Wrist Spin Bowling (Part Two)

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#1
Wrist Spin Bowling (Part Two)

It's been some time since I've last posted on this forum. At that time, I had problems with blisters on fingers and problems with bowling the legbreak - it used to come out as topspinners a lot of times even when I didn't intend it to.

Meanwhile, our keeper broke a bone, forcing me to take up the gloves during which time I managed to hurt my left shoulder (probably rotator). Surprisingly then, I was given a bowl this weekend in a 40 over game.
Came on to bowl in 18th over when the opposition was 60-2, By the end of my short spell I had the figures of 4-0-20-3,

One batsman, (I believe their best) caught at long off, one caught at cover, and one(apparently also a good batsman) embarrassingly swiped at a full toss that hit him plumb in front. I got good amount of turn, although I felt a little uncomfortable rotating with my leading (left) arm due to the injury so had to make a minor adjustment. Trouble was that in my fourth over, I bowled a long hop that a batsman hit for a six, Almost caught by the square leg, but the boundary was so small -probably 55 yards or so that it just carried over. By that time, the opposition were 98/7 and the captain decided to finish it off with the strike bowlers.

On sunday, we played another league - 35 overs a side. They started slowly but steadily at 33/1 after 11 overs when I was introduced. I got their one drop batsmen caught at slip trying to cut the ball. Bowled a fairly decent spell and got another batsman caught at mid on off a full toss. But ended up getting hit in my fifth over for 9 runs including a sweep that went to the boundary and a couple of very closely called wides on the offside. Thus ended my spell with figures of 5-0-23-2

Decent returns for someone supposed to be a part-timer.

The problems are aplenty with my bowling right now. I have very good control over the line - I didn't bowl a single ball down the legside, but I ended up bowling too many short balls or full tosses for my liking - about 2 an over erred in length easily. I'm getting the legbreak to spin away consistently, even though I am not pivoting at all. In the entire spell, I tried to bowl only one googly and it came out very nicely bouncing over the off stump. and one top spinner that pitched on off and almost sneaked through to hit the pad after taking an inside edge- more an accident, because my arm went up to 12 oclock position instead of 10-11. I get very good bounce when I bowl due to my high arm action - and a height of 1.81m. But, I do believe that flighting the ball becomes that much more difficult for me to do because of the height. I need to really slow it down, if I am to flight it up. otherwise it becomes a full toss.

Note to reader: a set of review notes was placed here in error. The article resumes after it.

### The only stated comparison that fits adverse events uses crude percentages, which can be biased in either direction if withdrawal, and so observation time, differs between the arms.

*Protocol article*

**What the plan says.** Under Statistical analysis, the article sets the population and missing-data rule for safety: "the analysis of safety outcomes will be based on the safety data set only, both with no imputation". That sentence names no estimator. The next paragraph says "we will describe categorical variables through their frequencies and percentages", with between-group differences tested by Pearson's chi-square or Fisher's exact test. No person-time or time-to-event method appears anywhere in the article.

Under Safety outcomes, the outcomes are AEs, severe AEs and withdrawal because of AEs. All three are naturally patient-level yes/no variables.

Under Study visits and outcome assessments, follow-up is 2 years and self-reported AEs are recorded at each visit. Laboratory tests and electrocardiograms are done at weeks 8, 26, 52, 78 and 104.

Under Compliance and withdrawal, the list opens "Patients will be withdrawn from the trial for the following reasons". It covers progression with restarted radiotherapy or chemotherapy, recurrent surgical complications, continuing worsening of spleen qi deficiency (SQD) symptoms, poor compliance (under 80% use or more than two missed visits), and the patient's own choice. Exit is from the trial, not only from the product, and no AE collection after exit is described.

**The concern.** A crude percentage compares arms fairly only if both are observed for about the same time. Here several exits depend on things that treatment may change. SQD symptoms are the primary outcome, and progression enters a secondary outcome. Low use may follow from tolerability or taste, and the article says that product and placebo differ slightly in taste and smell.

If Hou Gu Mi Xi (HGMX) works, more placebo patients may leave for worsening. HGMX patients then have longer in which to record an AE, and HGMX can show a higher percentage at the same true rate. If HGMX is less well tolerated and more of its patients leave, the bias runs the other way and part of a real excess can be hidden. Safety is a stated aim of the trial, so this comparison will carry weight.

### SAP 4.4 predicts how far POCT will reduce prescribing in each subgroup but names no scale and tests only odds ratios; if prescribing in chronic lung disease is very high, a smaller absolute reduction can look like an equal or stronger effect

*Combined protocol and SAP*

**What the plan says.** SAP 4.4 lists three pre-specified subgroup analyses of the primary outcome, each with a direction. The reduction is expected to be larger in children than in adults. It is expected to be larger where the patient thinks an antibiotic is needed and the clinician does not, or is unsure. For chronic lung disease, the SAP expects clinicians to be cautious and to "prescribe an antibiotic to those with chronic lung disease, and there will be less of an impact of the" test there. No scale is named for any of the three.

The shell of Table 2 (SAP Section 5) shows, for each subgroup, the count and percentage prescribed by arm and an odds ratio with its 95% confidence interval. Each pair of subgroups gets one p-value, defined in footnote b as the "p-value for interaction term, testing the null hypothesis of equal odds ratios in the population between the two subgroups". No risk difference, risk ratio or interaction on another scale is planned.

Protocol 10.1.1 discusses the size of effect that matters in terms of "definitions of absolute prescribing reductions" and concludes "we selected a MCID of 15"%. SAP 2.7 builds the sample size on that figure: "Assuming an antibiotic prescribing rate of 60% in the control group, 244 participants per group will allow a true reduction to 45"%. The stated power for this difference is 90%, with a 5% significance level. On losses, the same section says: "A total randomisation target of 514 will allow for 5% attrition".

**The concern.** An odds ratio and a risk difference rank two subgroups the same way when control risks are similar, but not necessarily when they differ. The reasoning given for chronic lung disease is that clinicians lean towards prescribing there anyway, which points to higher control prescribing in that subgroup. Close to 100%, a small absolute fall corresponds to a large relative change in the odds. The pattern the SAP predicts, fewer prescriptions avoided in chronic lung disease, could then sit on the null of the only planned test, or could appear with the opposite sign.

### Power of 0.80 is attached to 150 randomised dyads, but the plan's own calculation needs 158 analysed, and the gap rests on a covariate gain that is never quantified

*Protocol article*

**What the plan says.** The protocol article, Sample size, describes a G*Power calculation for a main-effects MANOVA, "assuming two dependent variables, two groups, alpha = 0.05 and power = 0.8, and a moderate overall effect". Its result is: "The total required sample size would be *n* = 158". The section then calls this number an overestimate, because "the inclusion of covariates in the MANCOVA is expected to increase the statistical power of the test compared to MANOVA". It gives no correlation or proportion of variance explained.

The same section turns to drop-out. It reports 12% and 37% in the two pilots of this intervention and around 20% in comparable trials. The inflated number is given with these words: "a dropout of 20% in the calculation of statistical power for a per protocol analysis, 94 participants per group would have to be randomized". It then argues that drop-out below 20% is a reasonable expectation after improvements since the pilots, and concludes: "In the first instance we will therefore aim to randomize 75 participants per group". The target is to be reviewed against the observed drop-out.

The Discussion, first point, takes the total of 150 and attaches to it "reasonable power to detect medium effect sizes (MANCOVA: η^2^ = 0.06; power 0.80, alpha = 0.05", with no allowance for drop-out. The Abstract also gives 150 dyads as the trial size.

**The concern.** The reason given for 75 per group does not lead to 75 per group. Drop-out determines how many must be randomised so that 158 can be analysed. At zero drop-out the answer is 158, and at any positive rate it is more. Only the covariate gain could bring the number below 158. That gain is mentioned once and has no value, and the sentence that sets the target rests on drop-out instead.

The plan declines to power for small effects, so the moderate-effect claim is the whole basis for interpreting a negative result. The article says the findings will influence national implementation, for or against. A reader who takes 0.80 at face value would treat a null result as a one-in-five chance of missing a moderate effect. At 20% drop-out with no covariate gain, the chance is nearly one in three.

I did tell my captain, that if he wants a full spell from me, he needs to let me bowl more often in the nets instead of asking me to take up the gloves.
Surprisingly though, my full tosses are also getting wickets :D.
 
#2
Re: Wrist Spin Bowling

Full tosses often do, usually at the start of my spell or if I try and bring in a variation the first ball often comes out wrong as a full toss and probably as much as 60% of the time it's caught by a fielder. Having said that I don't think I'd ever use it as a tactic.
 
#3
Re: Wrist Spin Bowling

Hi guys,

I've decided to just take up leg spin after realising my aging knees can't cope with the demand of a full season bowling fast anymore. I still have endeavours to play the highest grade in my local competition, and noticed they were short a spinner (and my batting will definately not get me there!).

So I grabbed a ball, and threw out some leggies (for the first time ever). Training session 1, they came out well - beginners luck I think. Training session 2 was disastrous - bowling far too short, then overcompensating with waist high full tosses! Still, I guess it's not meant to be easy, or everyone would be doing it!